Somehow, the supernatural involved (although I think there is spiritual involved in all, but spiritual is perhaps slightly different from supernatural but not by much) causes especially Catholics to be undone to a point of not nice.
I have initiated just the beginnings of research on how the Eastern Church historically has reacted to and treated mystics. Thus far--again in cursory glance--the Eastern mystics do not seem to be mistreated, not hidden away or put in house arrest, not burned alive nor even shunned. They don't seem to have "anathema" declared nor are feared.
But, I have a long way to go in research and reading more in depth. Seems a bit naive for me to think there are people who are more Christian than Catholic or more Christian than Orthodox--no matter what branch or reformed denomination or non-denomination that evolved from the separated East and West Church.
My initial research already came upon how mystics of other cultures are treated, such as Native American mystics, Tibetan--Buddhist, Hindu, Sikh, Sufi mystics, et. al. Thus far I find they are treated quite decently--even looked upon with having a value in their societies and groups.
But thus far in broad reading of the Roman Catholic mystics--their lives have distinct elements of cruelty and abuse, even if for but a short time period in which others think they need to play the role, as a priest once told me he must--and call it, "the devil's advocate."
Lord, have mercy! The devil certainly does not need priests or bishops or anyone else in the name of Christianity to be his advocate. The devil does an excellent enough job with his legions of demons and those fallen humans who toddle right along in Satan's cloven-hoofed footprints.
Moreover, the Roman Catholic mystics' mistreatment by those of their own faith, has become a point of warped "proof" that if they suffer greatly as a result of being who and what they are--mystics--and even die as a result, they are all the more valid. Sometimes they survive the abuse while yet alive, but often they are then in poor health and die earlier deaths.
Or these dead mystic humans' main contribution to the Church and society ends up being that they endured the brutality of the devil's advocates, and thus are declared valid mystics, with the surviving onlookers delighting in the miracle of how they endured such ill-treatment. What's this? They were mystics after all--perhaps to be now-cherished saint trophies.
And if these mystic human beings survived for long and with enough life left in them to write, or someone to write for them, their bit of writings remain as a little gift to those who might read them. Although quite often their writings are altered by those not mystics but perhaps systematic theologians or even not, who think they need to correct what they deem improved upon by themselves....
Regardless of all that which in blunt honesty seems not so nice, I am again resolved to throw my body, mind, heart and soul into the Light of Christ's Love. I will refrain from encounters with those who are not nice as much as is humanly possible to avoid. The most crucial may be to avoid any not nice that is not nice in myself. Stay clear of not nice reactions to not nice others and occasions!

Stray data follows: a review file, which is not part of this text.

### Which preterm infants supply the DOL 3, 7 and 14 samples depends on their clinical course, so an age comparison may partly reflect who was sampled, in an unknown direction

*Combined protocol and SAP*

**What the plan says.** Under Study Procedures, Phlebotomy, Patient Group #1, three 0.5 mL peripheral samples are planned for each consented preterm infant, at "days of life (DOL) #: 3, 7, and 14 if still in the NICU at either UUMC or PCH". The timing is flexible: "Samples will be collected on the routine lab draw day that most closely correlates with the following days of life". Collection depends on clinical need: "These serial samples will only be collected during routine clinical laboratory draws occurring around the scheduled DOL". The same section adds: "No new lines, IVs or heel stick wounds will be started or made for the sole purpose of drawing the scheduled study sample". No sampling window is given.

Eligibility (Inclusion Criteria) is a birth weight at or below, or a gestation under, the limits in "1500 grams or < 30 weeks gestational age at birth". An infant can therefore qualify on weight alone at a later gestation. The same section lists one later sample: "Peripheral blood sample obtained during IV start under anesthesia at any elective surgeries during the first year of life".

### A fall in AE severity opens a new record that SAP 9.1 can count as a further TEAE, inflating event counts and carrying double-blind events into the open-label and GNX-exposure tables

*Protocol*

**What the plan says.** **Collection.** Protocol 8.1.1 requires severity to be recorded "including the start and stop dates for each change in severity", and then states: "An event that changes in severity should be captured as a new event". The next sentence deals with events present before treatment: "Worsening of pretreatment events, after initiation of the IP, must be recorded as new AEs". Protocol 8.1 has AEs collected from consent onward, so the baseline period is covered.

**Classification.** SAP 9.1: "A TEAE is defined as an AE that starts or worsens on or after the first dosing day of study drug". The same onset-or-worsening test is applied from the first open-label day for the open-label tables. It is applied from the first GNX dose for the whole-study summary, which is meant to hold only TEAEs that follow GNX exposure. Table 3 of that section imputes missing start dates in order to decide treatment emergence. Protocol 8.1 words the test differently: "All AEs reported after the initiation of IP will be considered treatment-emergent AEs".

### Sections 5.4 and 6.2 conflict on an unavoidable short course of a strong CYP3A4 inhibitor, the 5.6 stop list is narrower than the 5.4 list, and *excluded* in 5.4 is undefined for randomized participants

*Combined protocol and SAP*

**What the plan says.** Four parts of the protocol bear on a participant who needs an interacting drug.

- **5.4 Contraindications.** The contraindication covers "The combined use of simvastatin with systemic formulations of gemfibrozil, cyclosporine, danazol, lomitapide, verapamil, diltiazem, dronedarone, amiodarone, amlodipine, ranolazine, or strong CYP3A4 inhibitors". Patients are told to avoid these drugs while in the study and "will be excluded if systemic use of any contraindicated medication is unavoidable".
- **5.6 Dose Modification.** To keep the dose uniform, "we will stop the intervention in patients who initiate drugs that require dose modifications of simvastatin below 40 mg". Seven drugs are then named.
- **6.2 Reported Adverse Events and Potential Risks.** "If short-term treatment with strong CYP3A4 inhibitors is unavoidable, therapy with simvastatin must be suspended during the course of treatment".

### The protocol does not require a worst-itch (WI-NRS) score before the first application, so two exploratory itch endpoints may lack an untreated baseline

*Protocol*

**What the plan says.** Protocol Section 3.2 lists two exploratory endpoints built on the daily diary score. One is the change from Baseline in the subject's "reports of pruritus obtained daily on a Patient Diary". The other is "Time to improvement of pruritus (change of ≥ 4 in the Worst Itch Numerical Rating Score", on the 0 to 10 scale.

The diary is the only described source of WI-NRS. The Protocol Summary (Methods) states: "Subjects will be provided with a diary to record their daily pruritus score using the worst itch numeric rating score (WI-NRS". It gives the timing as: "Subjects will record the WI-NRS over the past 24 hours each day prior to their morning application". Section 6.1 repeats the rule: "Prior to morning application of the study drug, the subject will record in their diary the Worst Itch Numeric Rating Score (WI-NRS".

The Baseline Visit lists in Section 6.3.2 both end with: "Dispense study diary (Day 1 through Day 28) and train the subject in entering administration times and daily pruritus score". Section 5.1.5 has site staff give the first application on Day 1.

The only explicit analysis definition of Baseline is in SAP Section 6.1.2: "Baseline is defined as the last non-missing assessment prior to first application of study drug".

I resolve to abide in His love and to imitate His love. This means to not dally with being a Catholic-but-not-Christian. I must be Christian and let the Lord decide if other labels ought precede or follow that of being a follower and lover of Christ, and a nice follower and lover, at that.
I don't need to be, at this point of my grain-of-wheat-crushed-existence, to be distracted by emphasizing my group association. Roman Catholic Christian or Maronite Catholic Christian? Greek Orthodox Christian or Church of Nazarene Christian or First Baptist Christian? Or Byzantine Catholic Christian or Ukrainian Orthodox Christian or Coptic Catholic Christian or Evangelical Christian, etc.?
I'd better just focus on being Christian, a follower and beloved of Christ and His Living Word,. And to study and appreciate some very nice mystics such as Bernard of Clairvaux who lived just following the Great Schism of the Eastern and Western Catholic Church in mid-eleventh century. Bernard's Sermons on the Song of Songs will reset my mind and heart in the proper perspective: Love of God and God's Love of His Creation.
Then, I will also go back in time to those great mystics prior to the Schism, closer to the Lord in time and place and practice. Or so this seems a wise plan as I desire instruction and inspiration regarding Christ and His Word--and how to live as a loving Christian, then, in my time and place.
I want to be nice again. Very nice. I hope to be unimpeded in niceness, by which of course I mean charity: love! I want to love again without such upsetting distractions, especially by my own slip-ups and from within my own Christian group designation. It also seems very much so that God is wanting to do some one-on-one tutorials with me in the silence of solitude, in my life of prayer and penance and praise of God.
Let love and mercy wash away any residual remnants of not-niceness from within me and all about me! Let love and mercy fill me to overflowing so that love overflows from me!
I pray to have my thoughts as those of Bernard of Clairvaux or Pseudo-Macarius or John Climacus or many others: Christ-thoughts and Christ-words, Christ-actions, Christ-life! If this means staying clear of not-nice until I have niceness infused throughout, without stink coming back seven times more powerfully not nicely, then I will see if this plan is Wisdom that will be vindicated by her works in me.
Much love to all of you from an already more nice, more loving me, this Fourth Sunday in Advent! God bless His Real Presence in us!